Monday, September 29, 2014

CMOs and chemistry

Finally, from this week's C&EN, an interesting set of quotes from Rick Mullin's interviews with a number of CMO leaders. Here's the CEO of Hovione, a Portugal-based API manufacturer on what he thinks companies need: 
The contract manufacturing business is moving into a new phase, according to Villax, one that has little to do with the hardware. “Now, you simply can’t just buy the differentiator,” he says. “Success is the result of experience and accumulated knowledge and databases.” 
Data are no small part of the equation, he adds, noting that data-based quality management principles, such as quality by design, are gaining momentum in process development. Design of experiment, a statistical method of multivariable analysis in R&D and process engineering, will be a critical practice as data and statistical analysis become the common ground of chemistry and engineering, Villax says. 
“And it’s not just chemistry and engineering,” says Villax, who is in his 50s. “A lot of what I am describing involves computer simulation skills, things people my age don’t know about. It also requires that an organization have the DNA to accept change. One needs to open the doors to people who are 20 years younger.”
I sure wish I knew what Mr. Villax meant by "computer simulation" -- also, that people in their 50s don't know about computers is, in my opinion, rather an odd thing to think.

Here's Rudolf Hanko of Siegfried, dreaming big:
Rudolf Hanko, CEO of Siegfried, a Swiss CMO, wants even further development of the chemistry needed for API production. The challenge posed by complex drugs, he says, “is that organic chemistry, despite progress over the past 150 years, is still not a science that allows you to synthesize molecules in a convergent way.” Rather than extol the virtues of being able to manage a complex, multistep synthesis, Hanko says, CMOs should seek to design routes that reduce the number of steps or allow them to be taken simultaneously. 
Hanko uses an auto assembly line, that paragon of efficient manufacturing, as a model. “The API is the car in our example,” he says. “It’s impossible to convolute that molecule into eight or 10 components and then say, ‘I have a final step that brings these eight to 10 components together, and after six hours reaction time and six hours of clean-up we have our API.’ ”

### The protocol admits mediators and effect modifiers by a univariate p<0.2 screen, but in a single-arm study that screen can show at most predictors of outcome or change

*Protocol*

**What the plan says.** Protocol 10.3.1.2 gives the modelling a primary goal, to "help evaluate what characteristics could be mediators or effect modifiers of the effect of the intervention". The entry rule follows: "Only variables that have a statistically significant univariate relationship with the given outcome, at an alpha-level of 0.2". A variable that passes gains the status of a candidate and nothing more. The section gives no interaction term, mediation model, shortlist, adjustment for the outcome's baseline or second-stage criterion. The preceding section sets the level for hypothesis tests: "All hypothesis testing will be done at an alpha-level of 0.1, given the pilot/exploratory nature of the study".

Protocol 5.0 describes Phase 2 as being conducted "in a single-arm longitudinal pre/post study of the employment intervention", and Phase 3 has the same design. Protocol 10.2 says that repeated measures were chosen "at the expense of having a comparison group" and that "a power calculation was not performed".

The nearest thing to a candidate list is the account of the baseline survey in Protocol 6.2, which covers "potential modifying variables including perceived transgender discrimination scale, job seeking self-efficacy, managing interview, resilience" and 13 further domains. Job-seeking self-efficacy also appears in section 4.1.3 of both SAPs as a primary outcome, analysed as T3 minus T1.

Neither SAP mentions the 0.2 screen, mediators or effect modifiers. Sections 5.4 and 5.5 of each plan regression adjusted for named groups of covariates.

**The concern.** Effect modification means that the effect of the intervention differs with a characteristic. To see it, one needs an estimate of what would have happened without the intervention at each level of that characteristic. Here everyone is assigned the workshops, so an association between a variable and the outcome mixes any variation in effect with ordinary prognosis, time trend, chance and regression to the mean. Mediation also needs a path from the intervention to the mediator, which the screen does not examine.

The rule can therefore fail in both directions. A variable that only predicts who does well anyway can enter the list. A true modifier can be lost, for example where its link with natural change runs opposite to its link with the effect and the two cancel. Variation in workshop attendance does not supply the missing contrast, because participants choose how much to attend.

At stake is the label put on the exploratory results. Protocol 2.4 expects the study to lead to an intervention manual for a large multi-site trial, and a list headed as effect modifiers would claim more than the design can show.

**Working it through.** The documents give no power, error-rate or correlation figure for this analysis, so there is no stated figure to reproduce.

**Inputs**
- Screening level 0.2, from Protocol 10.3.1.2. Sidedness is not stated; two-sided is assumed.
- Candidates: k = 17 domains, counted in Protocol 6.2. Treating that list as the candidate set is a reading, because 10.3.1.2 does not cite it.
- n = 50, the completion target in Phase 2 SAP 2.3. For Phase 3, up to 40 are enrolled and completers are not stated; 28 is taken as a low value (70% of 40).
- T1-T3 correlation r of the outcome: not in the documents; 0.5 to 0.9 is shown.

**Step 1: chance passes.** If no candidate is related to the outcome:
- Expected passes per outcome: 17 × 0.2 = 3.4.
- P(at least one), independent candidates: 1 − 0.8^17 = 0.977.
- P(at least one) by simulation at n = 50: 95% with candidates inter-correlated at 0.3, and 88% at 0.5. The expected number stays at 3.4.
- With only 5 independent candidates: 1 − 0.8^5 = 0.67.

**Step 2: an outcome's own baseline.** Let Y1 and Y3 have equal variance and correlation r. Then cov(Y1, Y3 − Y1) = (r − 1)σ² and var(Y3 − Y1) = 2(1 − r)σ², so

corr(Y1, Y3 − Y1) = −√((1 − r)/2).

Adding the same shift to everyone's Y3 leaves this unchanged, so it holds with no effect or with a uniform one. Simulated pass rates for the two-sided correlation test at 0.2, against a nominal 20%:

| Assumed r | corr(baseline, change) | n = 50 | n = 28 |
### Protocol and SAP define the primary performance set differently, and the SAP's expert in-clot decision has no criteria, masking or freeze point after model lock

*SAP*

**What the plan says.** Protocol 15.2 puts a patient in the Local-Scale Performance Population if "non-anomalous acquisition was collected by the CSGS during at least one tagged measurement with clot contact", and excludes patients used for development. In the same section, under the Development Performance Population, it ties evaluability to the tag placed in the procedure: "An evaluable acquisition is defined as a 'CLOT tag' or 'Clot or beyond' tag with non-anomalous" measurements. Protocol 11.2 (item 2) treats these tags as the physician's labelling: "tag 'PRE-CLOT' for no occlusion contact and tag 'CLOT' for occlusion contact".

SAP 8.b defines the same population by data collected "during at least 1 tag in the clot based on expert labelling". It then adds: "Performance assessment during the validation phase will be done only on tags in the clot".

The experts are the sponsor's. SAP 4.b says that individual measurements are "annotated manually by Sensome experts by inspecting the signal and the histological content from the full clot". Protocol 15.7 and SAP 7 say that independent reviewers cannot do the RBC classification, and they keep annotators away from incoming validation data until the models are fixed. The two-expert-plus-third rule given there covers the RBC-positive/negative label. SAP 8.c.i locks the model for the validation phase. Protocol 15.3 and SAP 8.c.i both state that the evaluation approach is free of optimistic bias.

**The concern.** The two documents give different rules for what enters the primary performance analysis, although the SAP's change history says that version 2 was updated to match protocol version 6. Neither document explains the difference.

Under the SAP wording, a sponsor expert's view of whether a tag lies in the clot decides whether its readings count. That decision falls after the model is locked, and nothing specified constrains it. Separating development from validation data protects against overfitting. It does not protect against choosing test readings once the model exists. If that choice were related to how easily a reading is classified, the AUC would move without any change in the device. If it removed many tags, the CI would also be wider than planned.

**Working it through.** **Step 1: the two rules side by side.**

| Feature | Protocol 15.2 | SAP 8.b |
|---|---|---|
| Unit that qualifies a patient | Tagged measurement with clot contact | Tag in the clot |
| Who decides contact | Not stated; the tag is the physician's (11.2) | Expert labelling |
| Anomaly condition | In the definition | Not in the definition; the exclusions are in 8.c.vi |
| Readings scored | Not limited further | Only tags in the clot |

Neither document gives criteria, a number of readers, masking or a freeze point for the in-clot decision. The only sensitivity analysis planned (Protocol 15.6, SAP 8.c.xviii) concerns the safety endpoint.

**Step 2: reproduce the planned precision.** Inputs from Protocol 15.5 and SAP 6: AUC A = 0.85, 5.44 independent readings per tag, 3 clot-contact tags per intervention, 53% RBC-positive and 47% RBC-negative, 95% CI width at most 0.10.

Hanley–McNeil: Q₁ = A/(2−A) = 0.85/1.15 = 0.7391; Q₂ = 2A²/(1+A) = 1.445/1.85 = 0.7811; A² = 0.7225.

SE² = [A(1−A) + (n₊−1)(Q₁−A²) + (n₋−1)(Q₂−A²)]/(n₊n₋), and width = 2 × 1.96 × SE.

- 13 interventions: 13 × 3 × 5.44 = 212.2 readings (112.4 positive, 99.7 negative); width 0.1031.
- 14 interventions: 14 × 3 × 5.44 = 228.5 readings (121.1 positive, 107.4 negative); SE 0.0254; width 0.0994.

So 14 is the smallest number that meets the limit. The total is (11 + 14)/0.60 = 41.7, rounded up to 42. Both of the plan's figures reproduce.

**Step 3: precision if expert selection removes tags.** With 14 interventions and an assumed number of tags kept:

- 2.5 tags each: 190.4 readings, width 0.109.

In some exceptional cases two components can be brought to a final reaction stage, he acknowledges, “but then each of these elements has 10, 15, maybe 20 linear steps behind it. That leads to a situation where each step requires two or three days, and the entire pathway might require four weeks, or eight weeks, or for some molecules, four months.” 
The result, Hanko explains, is molecules that cost $60,000 to $100,000 per kg. 
“Yes, organic chemistry has made enormous advances over the past 20 years, but it is still far, far away from where it would ideally be,” Hanko says. “That is why we need the best people, the most talented chemists, and why we need good contact with academia.”
I am kind of confused by which molecules Hanko is talking about (e.g. 15 to 20 linear steps), but nevertheless, the point about truly convergent syntheses is well-taken. 


  1. I guess those weren't computers I was using 45 years ago... It was the 60's, maybe I was hallucinating.

  2. When you are a CEO, people do not dare to make fun of you - no matter how wishful or shallow your favorite utterances are.
    #1: "Experienced CMOs with a deep knowledge and computers (i.e. not in Asia) are going to win the customers based on the quality."
    #2. "I wish we could eliminate all research from R&D and build the molecules from LEGO"

  3. I would suggest the computer simulation is probably tied to the DOE and statistical analysis mentioned plus may also mean a few engineering design elements (plant design and process logistics) that might add value to more effective planning, execution control and validation of chemical processes. Although such tools are powerful and can be helpful I wonder if many process chemists are getting adequately trained these days with so much being outsourced (where IMO most CMOs often are poor environments to learn). While nice to want the most talented chemists is there any attraction to becoming a process chemist these days, besides perhaps actually being able to truly apply chemistry to solve problems? (Then other than providing generally educated candidates does majority of academic research do all that much to train people for process work?)

  4. "Rather than extol the virtues of being able to manage a complex, multistep synthesis, Hanko says, CMOs should seek to design routes that reduce the number of steps or allow them to be taken simultaneously."

    Brilliant! Why has no one else thought of this excellent strategy in organic synthesis before? Truly, we should humbly listen to our industry leaders more often. This could truly change the way chemistry is done these days. We just needed to try to cut the number of synthesis steps to save time and money... Why didn't I think of it!